NFP report does not move market much, or did it?
Above is my position in the Ten Year I took yesterday as you can see the annoying red arrow on the chart that Trade Station displays. You can also see my stop resting above, the STM which stands for stop market in their jargon. Although the equity indexes did not move much, that Russell short I have on is still on, bonds did move a decent amount.
There is alot of talk out there about future inflation etc. I mentioned the other day that you should certainly be looking to short bonds if you believe in that scenario. Of course the hint there was that I was also looking to do so, although I did not specifically state that. I am not going to give up every single trade in advance that I do in a free blog. At some point in the future if I decide to ressurect my trading service, that will be the only way for anyone to get all the trades I do in advance. I do still give a fair number of them up in advance exactly as I am playing them, which is more than most places will do. I also am a real trader, and put real money behind the trades unlike many paper champions who do not actually do the trades they recommend.
Getting back to Bonds, I did not go short because of an inflation view or lack thereof. To me the market is in a short term downtrend and had bounced, with the structure of the trend still being in place. As a result I basically just shorted a pullback. As to whether or not the bonds move down alot or not at all, I have no idea. The pattern was there so I took the trade.
It does logically follow to me as I listened to the suits on CNBC this morning reviewing the NFP numbers, that for the time being things are better. We can debate how this can possibly last being that it is all based on government stimulus, but why bother. The trend is up in equities and who is to say where it might stop. If it continues, it is likely bonds will decline into their typical seasonal low period of May - July. Since that is when equities will probably reach the 1229 - 1235 area, we may very well have some confluence of things at that time for a reversal in both bonds and stocks. May is the operative word. There have been a few other junctures one being a couple of weeks back, where we also had some confluence of things for a reversal and it did not happen. All it did is result in a sideways ledge type of correction, that barely retraced at all.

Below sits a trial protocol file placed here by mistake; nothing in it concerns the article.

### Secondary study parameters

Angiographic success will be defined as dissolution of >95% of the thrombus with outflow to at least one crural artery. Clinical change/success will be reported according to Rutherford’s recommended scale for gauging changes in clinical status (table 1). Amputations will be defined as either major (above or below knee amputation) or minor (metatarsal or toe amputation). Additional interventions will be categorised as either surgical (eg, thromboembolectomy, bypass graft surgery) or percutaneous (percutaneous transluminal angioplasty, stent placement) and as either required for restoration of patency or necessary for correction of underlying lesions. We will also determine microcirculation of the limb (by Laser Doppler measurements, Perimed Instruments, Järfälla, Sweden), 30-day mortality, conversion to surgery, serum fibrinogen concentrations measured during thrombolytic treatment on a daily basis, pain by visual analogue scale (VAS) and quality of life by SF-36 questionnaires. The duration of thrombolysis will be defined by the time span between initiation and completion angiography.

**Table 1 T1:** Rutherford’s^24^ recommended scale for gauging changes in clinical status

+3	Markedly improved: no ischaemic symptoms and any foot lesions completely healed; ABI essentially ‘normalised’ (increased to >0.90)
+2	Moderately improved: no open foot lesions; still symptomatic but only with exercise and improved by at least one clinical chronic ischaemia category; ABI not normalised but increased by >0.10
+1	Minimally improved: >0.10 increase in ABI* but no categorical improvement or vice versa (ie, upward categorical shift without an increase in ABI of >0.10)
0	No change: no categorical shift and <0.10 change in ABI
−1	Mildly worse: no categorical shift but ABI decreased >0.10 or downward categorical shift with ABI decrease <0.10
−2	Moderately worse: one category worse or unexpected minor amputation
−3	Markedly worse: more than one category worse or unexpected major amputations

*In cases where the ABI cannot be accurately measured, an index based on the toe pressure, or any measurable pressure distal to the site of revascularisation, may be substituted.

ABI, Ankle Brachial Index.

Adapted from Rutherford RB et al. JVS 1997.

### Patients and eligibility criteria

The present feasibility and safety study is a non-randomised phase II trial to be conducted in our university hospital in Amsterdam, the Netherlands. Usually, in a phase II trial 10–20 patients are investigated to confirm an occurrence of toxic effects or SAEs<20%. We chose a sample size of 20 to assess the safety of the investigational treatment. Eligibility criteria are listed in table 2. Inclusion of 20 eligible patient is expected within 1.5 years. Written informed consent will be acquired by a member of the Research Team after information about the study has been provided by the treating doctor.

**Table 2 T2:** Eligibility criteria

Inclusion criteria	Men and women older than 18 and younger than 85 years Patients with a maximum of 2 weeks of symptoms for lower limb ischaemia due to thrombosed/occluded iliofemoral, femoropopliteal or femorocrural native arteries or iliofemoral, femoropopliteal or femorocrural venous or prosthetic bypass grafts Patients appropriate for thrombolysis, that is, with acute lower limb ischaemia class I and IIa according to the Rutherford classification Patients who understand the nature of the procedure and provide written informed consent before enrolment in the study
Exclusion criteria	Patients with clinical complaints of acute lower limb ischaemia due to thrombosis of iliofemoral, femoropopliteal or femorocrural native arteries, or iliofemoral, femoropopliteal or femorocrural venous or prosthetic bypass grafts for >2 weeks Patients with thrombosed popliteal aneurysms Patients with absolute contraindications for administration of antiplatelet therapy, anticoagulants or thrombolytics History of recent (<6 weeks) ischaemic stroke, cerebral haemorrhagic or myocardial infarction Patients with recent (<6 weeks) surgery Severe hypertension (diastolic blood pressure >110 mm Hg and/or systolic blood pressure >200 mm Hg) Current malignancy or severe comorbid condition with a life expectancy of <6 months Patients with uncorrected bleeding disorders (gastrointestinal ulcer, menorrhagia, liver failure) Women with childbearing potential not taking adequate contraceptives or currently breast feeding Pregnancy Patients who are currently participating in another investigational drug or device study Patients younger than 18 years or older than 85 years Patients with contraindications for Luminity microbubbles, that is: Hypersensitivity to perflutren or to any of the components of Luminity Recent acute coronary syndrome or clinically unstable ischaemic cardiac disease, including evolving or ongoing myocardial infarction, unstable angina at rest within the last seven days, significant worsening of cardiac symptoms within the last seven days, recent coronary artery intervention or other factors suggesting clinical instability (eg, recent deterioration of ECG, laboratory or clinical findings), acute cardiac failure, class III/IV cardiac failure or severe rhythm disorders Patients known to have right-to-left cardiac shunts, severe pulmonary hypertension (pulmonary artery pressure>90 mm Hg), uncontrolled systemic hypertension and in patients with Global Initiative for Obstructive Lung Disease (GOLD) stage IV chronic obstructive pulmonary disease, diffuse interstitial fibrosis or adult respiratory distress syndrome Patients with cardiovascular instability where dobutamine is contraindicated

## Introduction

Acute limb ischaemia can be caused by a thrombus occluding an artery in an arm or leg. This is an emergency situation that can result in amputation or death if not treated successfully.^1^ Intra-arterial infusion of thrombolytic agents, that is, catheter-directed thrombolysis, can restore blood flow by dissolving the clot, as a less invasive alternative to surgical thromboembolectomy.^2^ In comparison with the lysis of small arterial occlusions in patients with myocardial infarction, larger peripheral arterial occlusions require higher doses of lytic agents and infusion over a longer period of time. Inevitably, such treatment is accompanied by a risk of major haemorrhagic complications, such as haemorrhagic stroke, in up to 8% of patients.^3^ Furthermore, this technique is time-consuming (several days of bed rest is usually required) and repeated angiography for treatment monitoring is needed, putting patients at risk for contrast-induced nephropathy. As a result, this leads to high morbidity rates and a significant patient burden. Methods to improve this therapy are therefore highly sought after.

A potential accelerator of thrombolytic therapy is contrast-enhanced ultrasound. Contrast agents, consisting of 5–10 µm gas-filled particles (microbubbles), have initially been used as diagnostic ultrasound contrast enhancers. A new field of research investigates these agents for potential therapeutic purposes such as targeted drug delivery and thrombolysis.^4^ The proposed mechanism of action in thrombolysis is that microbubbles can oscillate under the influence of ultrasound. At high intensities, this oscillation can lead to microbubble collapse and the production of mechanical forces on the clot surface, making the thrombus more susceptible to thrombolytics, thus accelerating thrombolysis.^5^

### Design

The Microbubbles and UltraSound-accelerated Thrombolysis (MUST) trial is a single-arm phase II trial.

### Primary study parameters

One of the best lessons I have ever learned and continue unfortunately to have to re-learn, is that making investment or trading decisions on a strong believe in something that MAY happen, is a terrible mistake. There is a great deal of random activity that we all try to classify into some order, so that we can profit from it. That order is nothing more than our own self imposition on random events, and it has no effect on the ultimate outcome. The best way to trade is to study patterns in things that HAVE occurred previously, not that MIGHT occur. If A has caused or resulted in B X % of the time, that is how to trade. Do not get caught into the "well if A, then theoritically B" especially if that sequence has never occurred before. Fiat currency etc is an example of this. You are betting on something that has never happened before having to occur for the premise of your investment to be proven correct. It might happen for the first time ever and you will be right, but it is not a wise way to bet. I like probabilities on my side, not randomness hoping for the one outlier event to have to occur, for me to make money.
I keep harping on this because I keep seeing people making this mistake and it is one I have also made earlier in my trading life. You cannot take a macroecnomic view of things and try and impose that on shorter term investments. If you think for whatever reasons, that the economy may not be as strong as all the "experts" are saying it is you are probably right. It certainly appears to be talking point spin. However, look at the stock market rally we have had. These larger picture macro views do not directly correlate to shorter term market movement. In the case of stocks, these two things can diverge for extended periods of time and we are seeing one right now. Alot of money has been made on the long side of this market, and there is still no reason to get too jacked up on the short side of this monster, just because you might think that the rally is bogus due to government intervention.
I do think a day or reckoning is ahead at some point and once it does start and gets some legs, it might be a bit scary how fast the decline happens. However, until we get a trend change, that is just noise.